7. mavericks7913 thread starter macrumors 6502

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    #7
    I don't think so. it has SDD and RAM is 16gb.
     
  8. Moakesy macrumors regular

    Moakesy

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    #8
    So it DOES have a SSD? In which case, it's similar spec to mine....16Gb RAM and SSD....for final piece of the performance jigsaw is that it has the 2.3 i7 processor.

    So when you say you need better performance, where is the performance causing you frustration?

    Lightroom takes about 1.5 seconds to open, then sifting through photos and editing is virtually instantaneous (virtually, but not quite). I wonder if there is another issue at play here, rather than lack of horsepower??

    Unless you just want a new machine of course....and there's nothing wrong with that :p
     
  9. mavericks7913 thread starter macrumors 6502

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    #9
    Well opening LR takes time but still faster than any other computer with HDD only. But I still feel that both LR and Photoshop are quite slow. Having bigger monitor would be the best choice for now.
     
  10. MCAsan macrumors 601

    MCAsan

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    Jul 9, 2012
    Location:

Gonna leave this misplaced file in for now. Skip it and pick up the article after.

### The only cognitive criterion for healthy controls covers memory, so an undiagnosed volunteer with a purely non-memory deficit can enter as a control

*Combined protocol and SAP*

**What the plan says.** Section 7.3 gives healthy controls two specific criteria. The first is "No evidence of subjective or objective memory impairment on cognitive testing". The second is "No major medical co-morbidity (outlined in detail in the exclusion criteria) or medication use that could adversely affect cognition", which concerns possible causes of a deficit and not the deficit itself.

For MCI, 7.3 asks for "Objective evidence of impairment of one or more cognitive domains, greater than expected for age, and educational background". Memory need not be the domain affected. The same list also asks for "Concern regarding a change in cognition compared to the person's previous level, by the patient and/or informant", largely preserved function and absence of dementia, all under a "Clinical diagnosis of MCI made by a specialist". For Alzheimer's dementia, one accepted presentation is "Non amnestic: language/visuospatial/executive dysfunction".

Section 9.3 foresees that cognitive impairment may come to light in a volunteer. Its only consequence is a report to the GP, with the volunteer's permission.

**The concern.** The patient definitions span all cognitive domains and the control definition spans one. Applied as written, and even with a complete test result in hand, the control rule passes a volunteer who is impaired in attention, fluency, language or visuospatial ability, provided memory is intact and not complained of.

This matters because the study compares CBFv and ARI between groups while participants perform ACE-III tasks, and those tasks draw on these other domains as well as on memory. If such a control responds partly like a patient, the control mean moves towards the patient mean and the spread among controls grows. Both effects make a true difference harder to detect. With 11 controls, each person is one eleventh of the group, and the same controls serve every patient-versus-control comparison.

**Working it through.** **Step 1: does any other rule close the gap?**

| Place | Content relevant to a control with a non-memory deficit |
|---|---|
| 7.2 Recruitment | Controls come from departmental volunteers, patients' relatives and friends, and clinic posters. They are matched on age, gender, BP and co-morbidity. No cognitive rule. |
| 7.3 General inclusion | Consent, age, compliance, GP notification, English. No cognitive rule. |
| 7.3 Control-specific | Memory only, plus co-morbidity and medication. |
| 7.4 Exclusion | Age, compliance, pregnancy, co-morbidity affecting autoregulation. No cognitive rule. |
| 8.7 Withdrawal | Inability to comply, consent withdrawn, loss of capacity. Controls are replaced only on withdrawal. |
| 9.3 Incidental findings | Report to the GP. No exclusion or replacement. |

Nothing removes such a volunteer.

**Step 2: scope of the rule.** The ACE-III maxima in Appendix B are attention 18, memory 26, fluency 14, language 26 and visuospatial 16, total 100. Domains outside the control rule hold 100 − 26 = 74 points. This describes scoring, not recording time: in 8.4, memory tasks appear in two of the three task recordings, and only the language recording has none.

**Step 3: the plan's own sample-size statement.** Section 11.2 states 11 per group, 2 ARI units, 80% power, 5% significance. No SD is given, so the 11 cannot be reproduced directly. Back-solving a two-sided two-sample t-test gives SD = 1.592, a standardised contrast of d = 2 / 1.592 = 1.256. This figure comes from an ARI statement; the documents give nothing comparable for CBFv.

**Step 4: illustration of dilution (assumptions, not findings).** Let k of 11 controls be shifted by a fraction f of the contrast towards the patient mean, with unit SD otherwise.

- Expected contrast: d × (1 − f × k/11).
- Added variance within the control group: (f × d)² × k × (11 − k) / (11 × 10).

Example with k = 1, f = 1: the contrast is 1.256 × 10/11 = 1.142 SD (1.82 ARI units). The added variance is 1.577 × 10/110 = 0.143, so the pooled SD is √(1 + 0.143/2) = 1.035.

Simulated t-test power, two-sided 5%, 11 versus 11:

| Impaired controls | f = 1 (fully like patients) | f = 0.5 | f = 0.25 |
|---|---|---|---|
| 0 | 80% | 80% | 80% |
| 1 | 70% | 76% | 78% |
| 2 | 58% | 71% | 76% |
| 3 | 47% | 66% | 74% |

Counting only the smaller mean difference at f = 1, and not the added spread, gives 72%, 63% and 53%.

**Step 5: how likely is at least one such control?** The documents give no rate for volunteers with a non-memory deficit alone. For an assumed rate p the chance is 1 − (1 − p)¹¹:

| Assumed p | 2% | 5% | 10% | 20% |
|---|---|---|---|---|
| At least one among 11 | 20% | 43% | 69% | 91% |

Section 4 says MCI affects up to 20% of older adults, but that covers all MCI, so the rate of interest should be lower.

Atlanta
    #10
    Move to an iPad for work in the field (email, browsing, image import into camera roll...etc.). Then when you are home, use LR on a 5K iMac to import from iPad and do serious editing.
     
  11. Apple fanboy macrumors Core

    Apple fanboy

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    Location:
    Behind the Lens, UK
    #11
    Have a look at the BenQ SW2700PT monitor.
    Great for stills photography.
    The price is much lower than the Eizo and NEC options, but comes with hardware calibration software, monitor hood (to counter act that window) and a matte screen. It will also show 99% of the Adobe RGB colour space.
    Then at a later date if you need to update your Mac, look at a maxed out Mac Mini if a desk top suits your needs. Especially if they update it soon (which they should).
     
  12. robgendreau macrumors 68030

    Joined:
    Jul 13, 2008
    #12
    That comparison cited by PetaPixel is, I'm sorry, idiotic.

    They are comparing a 2.5k display to a 5k. So, subtract the $1k monitor and add a 5k, and the price of the PC system jumps $1200 to over $5k. Even assuming the graphics don't have to be modified.

    Not only that, but working with higher definition monitors is faster. You can see more in grid view, and more of a single image at a time. In real world tasks that would wipe any small difference (assuming any even exists after having more equal monitors) in things like culling. And BTW, who imports into Lr and goes into Develop without previews? do these guys know how to use Lr?